Meanwhile, over in the beer tent, many were taking respite from the day’s heat and talking shop over a few cold drinks. Wendy Sjoblöm from Duluth, Min., was enjoying her 10th festival and said she buys her ticket regardless of who’s in the lineup. This year she loved crazy cellist Rushad Egleston — he’s like Robin Willams, she said — and Nunavut’s the Jerry Cans. "They’re so exotic to us they might as well be from Timbuktu."
One of the most anticipated workshops of the weekend was California Dreamin’ at Green Ash Sunday afternoon featuring Steve Poltz as host with Dawes, Jenny Lewis and Jessica Pratt participating. Unfortunately, Jenny Lewis was unable to participate due to issues with delayed flights, so Dustbowl Revival graciously stepped in. And what a great last-minute replacement the band was, keeping everyone’s spirits high as the inevitable heat fatigue set in hard.
Taylor Goldsmith was the lone representation from Dawes, but managed to hold his own beautifully, belting out flawless versions of a handful of Dawes tunes. It was nice to see him in an acoustic, pared-down session before the full band main stage set. Steve Poltz (whose father was born in Winnipeg) was a gem. More than anyone, he evoked the "California sound" with his laid-back, happy jams that painted vivid pictures, inspired in part by his home in the Sunshine State.
Jessica Pratt was a little disappointing, mainly because her lyrics just sounded like mumbles the majority of the time. Perhaps a big stage like Green Ash isn’t the best way to experience her music, which is very quiet and intimate. She creates beautiful melodies and writes stirring words, but all of that got lost in the expanse of the field and the lethargy of most of the audience.
Free Press Folk Fest faves
Favourite mainstage sets
Jenny Lewis (Sunday), Trampled by Turtles (Thursday), Shakey Graves (Friday), Dustbowl Revival (Friday), Arlo Guthrie (Saturday),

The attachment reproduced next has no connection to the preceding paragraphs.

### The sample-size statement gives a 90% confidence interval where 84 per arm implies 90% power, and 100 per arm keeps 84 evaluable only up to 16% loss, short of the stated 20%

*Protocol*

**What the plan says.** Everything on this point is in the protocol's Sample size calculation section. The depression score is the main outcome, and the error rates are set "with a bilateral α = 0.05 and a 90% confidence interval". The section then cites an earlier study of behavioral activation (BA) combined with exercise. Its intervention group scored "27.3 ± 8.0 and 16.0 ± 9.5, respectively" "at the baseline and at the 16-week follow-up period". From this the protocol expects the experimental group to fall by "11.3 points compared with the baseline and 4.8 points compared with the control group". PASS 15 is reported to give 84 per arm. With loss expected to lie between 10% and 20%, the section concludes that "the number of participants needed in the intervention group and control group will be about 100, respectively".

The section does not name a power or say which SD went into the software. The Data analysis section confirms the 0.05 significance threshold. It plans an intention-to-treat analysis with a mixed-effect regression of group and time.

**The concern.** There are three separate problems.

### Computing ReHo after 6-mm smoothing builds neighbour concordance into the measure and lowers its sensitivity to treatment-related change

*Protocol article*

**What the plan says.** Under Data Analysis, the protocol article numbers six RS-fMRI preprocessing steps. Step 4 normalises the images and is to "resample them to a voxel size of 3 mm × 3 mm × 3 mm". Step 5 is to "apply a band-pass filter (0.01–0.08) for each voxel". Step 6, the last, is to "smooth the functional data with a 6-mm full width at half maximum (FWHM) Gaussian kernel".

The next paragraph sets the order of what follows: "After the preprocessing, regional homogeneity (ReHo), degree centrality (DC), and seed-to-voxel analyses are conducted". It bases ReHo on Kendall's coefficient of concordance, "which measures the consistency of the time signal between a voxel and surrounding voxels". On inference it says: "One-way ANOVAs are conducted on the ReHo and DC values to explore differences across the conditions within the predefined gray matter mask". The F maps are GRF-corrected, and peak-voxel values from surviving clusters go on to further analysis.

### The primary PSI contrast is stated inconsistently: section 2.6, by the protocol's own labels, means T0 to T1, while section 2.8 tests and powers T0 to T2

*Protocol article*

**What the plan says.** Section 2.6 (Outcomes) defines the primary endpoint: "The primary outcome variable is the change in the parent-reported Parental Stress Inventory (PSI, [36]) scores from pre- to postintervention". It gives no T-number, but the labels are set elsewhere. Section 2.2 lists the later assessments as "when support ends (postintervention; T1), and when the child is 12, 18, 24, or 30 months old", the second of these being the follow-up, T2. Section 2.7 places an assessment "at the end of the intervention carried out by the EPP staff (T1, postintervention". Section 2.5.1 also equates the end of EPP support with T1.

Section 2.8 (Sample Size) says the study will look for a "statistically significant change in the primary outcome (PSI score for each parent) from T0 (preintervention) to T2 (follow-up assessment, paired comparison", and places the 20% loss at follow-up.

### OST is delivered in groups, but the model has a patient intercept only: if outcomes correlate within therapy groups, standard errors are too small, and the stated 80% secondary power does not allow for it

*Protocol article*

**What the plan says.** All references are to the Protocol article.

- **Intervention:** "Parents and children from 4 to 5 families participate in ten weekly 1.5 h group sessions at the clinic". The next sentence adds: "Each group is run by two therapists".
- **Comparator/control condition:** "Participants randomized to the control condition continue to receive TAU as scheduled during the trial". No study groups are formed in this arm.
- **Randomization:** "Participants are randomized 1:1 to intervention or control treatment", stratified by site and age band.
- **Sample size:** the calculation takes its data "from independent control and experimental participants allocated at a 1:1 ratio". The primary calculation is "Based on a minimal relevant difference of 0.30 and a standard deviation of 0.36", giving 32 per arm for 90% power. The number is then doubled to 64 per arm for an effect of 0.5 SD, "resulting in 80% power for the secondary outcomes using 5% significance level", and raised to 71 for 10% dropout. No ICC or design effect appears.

Favourite daytime shows
Terra Lightfoot (Friday, Bur Oak), Marlon Williams (Friday, Little Stage), Southern Discomfort (Friday, Green Ash), Made in the Shade (Saturday, Shady Grove), World on a String (Saturday, Buk Oak), We Come From the Land Down Under (Sunday, Snowberry), Donovan Woods (Sunday, Little Stage),
Favourite Big Blue @ Night shows
Shred Kelly (Friday)
The hilarious, uproarious Steve Poltz (Sunday), and Daniel Champagne was a close second (Friday).
Overheard while melting in the sun:
"If I die here, carry my body to Wilco."
Favourite cover song:
Love Me (originally by Elvis Presley) performed by Marlon Williams
Number of dragonflies seen: A lot
Number of dragon costumes seen: 4
Overheard in the beer tent:
"Say hi to them for me" — Father of the sisters in Twin Bandit, asking an interviewer to say hello to his daughters, who he had just seen minutes prior.
Favourite workshop quotes:
"Don’t worry Marlon (Williams), I won’t fart... much." — One of the members of Perch Creek while standing in front of Marlon Williams at the We Come From the Land Down Under workshop (Snowberry).
"I could hear a lot of Blind Melon in your solo, man."
"That’s the grossest thing anyone has ever said to me." — Rushad Eggleston to Blacksmith guitarist Gordon Grdina at the My Favourite Strings workshop (Bur Oak).
"This is not bagpipe weather." — Piper Steve Blake of RURA, turning to show the crowd his sweat-soaked shirt at the Scottish band’s afternoon concert (Snowberry).
"If this don’t get your bell ringing, the clapper is broke." — Blind Boy Paxton, attesting to the joyous nature of Sunday morning’s gospel worshop, Oh Happy Day (Big Bluestem).
You said it, brother: While slowly cooking from the inside out at Green Ash Sunday, a child was overheard yelling "I JUST WANT TO BE COLD!" Amen, kid.
Singing for the sun: As the storm took away any hope of Wilco returning, a crowd gathered in the media tent broke out into song to try and will the rain to stop. The tune of choice? You Are My Sunshine.
Erin Lebar is a multimedia producer who spends most of her time writing music- and culture-related stories for the Arts & Life section. She also co-hosts the Winnipeg Free Press's weekly pop-culture podcast, Bury the Lede.